Theranostics 2022; 12(9):4181-4199. doi:10.7150/thno.73235 This issue
1. Department of Oncology, The First Affiliated Hospital of Nanjing Medical University, Nanjing, China.
2. Department of Oncology, Jiangsu Cancer Hospital, Jiangsu Institute of Cancer Research, The Affiliated Cancer Hospital of Nanjing Medical University, Nanjing, China.
3. Pancreas Center, The First Affiliated Hospital of Nanjing Medical University, Nanjing, China.
4. Department of Urology, Shanghai Ninth People's Hospital, Shanghai Jiaotong University School of Medicine, Shanghai, China.
5. Institute and Clinic for Occupational, Social and Environmental Medicine, LMU University Hospital Munich; Comprehensive Pneumology Center (CPC) Munich, German Center for Lung Research (DZL), Munich, Germany; Institute of Epidemiology, Helmholtz Zentrum München - German Research Center for Environmental Health, Neuherberg, Germany.
6. Department of Radiation Oncology, University Hospital, LMU Munich, Germany.
7. Laboratory of Chinese Herbal Pharmacology, Department of Pharmacology, Renmin Hospital; Hubei Key Laboratory of Wudang Local Chinese Medicine Research, Hubei University of Medicine, Shiyan, Hubei, China.
8. Research Unit Radiation Cytogenetics, Helmholtz Center Munich, German Research Center for Environmental Health GmbH, Neuherberg, Germany.
9. Department of Radiation Oncology, Nanfang Hospital, Southern Medical University, Guangzhou, China.
10. Departmentof Radiotherapy, Sichuan Cancer Hospital, School of Medicine, University of Electronic Science and Technology of China, Chengdu, China.
11. Department of Urology, University Hospital, LMU Munich, Germany.
12. Department of Oncology, Renmin Hospital, Hubei University of Medicine, Shiyan, Hubei, China.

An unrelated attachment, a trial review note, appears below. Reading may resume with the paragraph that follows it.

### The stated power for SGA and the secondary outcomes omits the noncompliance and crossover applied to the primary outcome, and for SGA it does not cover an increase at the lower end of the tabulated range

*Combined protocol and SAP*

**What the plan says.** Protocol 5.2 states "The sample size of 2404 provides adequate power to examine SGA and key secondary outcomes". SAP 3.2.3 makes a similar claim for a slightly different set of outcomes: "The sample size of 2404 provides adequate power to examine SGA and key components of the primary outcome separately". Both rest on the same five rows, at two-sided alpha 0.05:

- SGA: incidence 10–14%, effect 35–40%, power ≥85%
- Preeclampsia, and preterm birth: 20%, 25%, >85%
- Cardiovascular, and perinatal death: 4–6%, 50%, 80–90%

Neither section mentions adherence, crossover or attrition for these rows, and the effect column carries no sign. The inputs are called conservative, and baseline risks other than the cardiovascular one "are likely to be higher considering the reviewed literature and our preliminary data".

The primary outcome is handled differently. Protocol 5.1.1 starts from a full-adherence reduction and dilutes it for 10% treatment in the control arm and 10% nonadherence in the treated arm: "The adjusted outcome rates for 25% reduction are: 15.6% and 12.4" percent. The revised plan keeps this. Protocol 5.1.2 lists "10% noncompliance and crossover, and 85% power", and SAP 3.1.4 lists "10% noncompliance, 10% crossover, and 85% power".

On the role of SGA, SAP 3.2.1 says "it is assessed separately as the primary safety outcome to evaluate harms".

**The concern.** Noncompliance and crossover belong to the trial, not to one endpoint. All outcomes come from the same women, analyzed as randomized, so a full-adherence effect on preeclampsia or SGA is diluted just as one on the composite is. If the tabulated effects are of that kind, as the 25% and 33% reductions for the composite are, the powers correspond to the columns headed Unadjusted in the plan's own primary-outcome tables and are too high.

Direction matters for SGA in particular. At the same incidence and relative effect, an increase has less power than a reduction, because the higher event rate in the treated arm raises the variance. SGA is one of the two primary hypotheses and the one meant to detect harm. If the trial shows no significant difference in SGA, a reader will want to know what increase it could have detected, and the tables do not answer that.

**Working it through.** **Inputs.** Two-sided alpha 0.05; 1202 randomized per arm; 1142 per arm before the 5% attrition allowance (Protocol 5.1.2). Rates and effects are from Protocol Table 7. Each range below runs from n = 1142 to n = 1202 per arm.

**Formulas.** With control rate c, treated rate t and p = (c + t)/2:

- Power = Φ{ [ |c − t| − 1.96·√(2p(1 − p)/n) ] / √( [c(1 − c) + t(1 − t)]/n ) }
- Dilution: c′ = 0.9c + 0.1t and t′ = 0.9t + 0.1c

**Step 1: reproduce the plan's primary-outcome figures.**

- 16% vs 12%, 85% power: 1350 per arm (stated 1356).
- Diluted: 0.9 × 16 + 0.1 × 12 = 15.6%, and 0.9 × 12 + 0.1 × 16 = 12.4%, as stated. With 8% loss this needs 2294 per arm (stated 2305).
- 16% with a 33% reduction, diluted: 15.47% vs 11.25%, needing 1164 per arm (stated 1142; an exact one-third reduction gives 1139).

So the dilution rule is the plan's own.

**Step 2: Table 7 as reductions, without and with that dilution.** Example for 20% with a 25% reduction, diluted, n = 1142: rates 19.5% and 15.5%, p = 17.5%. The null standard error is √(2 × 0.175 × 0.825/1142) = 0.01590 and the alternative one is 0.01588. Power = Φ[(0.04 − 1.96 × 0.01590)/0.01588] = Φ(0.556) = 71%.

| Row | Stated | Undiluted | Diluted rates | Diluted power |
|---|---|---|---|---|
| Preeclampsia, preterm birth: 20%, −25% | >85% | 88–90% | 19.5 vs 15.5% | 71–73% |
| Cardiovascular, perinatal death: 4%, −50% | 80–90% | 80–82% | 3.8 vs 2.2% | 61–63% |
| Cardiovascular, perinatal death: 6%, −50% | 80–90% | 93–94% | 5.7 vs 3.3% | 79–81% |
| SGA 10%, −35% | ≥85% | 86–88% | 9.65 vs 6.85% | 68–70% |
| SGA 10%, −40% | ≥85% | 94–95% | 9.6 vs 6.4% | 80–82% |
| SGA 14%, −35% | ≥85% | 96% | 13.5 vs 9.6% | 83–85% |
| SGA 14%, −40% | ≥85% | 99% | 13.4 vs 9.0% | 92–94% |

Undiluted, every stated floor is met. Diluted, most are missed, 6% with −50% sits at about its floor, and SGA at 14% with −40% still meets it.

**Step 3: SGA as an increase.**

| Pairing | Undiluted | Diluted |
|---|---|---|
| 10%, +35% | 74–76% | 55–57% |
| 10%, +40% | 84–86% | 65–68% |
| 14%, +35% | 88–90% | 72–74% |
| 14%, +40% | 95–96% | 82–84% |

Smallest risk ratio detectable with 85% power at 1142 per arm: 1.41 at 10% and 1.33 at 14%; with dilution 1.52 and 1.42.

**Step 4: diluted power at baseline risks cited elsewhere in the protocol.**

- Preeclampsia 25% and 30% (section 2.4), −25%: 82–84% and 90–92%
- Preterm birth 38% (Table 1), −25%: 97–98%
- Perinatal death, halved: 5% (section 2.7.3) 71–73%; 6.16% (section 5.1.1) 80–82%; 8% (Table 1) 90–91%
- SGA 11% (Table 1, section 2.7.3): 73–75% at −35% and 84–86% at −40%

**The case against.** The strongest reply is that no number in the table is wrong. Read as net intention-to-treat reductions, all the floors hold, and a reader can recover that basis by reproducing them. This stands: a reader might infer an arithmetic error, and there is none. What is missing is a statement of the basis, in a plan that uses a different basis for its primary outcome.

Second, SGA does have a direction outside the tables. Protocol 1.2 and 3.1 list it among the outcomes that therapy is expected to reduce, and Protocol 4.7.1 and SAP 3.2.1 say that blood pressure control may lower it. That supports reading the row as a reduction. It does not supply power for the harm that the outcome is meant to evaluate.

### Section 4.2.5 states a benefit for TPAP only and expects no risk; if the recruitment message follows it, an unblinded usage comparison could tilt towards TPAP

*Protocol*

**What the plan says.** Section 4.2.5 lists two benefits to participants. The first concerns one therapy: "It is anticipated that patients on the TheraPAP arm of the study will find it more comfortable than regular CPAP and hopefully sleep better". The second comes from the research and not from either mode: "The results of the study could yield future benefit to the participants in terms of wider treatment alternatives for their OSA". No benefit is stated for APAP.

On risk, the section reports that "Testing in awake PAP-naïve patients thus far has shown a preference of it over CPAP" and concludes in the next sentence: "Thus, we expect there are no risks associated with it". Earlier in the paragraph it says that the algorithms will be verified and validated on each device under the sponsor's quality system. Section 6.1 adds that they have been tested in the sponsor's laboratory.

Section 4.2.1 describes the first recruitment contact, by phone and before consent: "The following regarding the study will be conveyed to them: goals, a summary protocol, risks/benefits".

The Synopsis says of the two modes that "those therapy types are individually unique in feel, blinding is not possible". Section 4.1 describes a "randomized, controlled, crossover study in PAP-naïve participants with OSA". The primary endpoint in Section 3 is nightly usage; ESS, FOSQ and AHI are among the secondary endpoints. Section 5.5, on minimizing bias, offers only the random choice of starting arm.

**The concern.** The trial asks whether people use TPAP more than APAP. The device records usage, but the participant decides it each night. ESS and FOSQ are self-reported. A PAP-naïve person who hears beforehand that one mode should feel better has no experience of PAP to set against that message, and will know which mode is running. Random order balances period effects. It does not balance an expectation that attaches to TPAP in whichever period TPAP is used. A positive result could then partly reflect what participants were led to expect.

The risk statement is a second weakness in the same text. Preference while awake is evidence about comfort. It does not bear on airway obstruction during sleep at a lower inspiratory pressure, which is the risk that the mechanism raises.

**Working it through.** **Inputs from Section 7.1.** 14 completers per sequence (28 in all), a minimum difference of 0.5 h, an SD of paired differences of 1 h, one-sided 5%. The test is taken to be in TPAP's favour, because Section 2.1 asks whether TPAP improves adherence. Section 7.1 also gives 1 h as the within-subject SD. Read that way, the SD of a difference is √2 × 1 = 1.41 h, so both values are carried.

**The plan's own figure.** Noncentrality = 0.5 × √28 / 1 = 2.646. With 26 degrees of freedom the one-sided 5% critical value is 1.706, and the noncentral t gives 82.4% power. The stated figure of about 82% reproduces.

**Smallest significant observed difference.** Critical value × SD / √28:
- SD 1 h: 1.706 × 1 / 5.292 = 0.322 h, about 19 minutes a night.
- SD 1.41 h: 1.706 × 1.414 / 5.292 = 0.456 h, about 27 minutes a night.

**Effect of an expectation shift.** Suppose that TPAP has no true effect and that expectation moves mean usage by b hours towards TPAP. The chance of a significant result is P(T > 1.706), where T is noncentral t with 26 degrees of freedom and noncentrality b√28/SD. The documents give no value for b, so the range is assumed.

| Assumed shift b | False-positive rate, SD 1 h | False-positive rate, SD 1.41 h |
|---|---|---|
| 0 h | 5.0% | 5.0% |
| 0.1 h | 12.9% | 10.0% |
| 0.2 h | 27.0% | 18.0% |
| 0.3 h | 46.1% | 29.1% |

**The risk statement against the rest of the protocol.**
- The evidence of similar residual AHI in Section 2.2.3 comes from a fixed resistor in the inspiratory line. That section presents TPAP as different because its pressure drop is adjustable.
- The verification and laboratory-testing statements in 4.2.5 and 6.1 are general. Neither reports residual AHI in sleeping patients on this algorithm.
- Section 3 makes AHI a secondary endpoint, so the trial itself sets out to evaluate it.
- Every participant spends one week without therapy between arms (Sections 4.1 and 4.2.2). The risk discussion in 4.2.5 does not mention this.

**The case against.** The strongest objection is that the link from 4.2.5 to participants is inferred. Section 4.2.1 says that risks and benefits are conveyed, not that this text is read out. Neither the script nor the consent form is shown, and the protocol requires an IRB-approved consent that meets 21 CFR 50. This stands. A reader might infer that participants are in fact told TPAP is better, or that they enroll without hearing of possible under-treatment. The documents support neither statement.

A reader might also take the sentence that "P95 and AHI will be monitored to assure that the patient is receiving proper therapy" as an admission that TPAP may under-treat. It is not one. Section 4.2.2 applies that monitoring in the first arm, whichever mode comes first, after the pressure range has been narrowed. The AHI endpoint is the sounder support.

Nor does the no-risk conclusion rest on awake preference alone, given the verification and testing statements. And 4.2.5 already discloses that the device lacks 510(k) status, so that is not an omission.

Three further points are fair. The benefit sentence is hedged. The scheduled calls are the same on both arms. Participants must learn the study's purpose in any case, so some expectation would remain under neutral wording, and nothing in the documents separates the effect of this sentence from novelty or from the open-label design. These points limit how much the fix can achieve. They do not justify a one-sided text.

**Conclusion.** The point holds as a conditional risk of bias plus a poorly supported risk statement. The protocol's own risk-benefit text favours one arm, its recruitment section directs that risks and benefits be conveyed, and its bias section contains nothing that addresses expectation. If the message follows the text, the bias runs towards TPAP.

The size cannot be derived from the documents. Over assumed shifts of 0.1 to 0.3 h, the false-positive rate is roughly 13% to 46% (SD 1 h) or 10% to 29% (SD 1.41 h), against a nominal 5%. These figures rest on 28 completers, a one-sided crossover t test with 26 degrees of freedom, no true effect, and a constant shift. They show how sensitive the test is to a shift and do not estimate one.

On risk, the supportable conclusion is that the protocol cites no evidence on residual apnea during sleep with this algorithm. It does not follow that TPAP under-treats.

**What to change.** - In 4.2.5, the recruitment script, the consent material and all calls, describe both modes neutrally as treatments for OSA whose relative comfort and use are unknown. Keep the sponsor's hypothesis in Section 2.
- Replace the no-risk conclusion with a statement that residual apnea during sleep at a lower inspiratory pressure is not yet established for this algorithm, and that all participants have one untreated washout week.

13. German Cancer Consortium (DKTK), Munich, Germany.
14. Department of Pathogen Biology and Immunology, Jiangsu Province Key Laboratory of Pathogen Biology, Center for Global Health, Nanjing Medical University, Nanjing, China.
#These authors contributed equally to this work.
Background: The APOBEC (apolipoprotein B mRNA editing enzyme, catalytic polypeptide-like) family-mediated mutagenesis is widespread in human cancers. However, our knowledge of the biological feature and clinical relevance of APOBECs and APOBEC mutagenesis in cancers remains limited.
Methods: In this study, with a series of bioinformatic and statistical approaches, we performed a comprehensive analysis of multiple levels of data, including whole-exome sequencing (WES) and targeted next-generation sequencing (NGS), transcriptome (bulk RNA-seq and single-cell RNA-seq), immune signatures and immune checkpoint blockade (ICB) potential, patient survival and drug sensitivity, to reveal the distribution characteristics and clinical significance of APOBECs and APOBEC mutagenesis in pan-cancer especially bladder cancer (BLCA).
Results: APOBEC mutagenesis dominates in the mutational patterns of BLCA. A higher enrichment score of APOBEC mutagenesis correlates with favorable prognosis, immune activation and potential ICB response in BLCA patients. APOBEC3A and 3B play a significant role in the malignant progression and cell differentiation within the tumor microenvironment. Furthermore, using machine learning approaches, a prognostic APOBEC mutagenesis-related model was established and validated in different BLCA cohorts.
Conclusions: Our study illustrates the characterization of APOBECs and APOBEC mutagenesis in multiple cancer types and highlights its potential value as a promising biomarker for prognosis and immunotherapy in BLCA.
Keywords: APOBEC mutagenesis, Pan-cancer analysis, Immunotherapy, Prognosis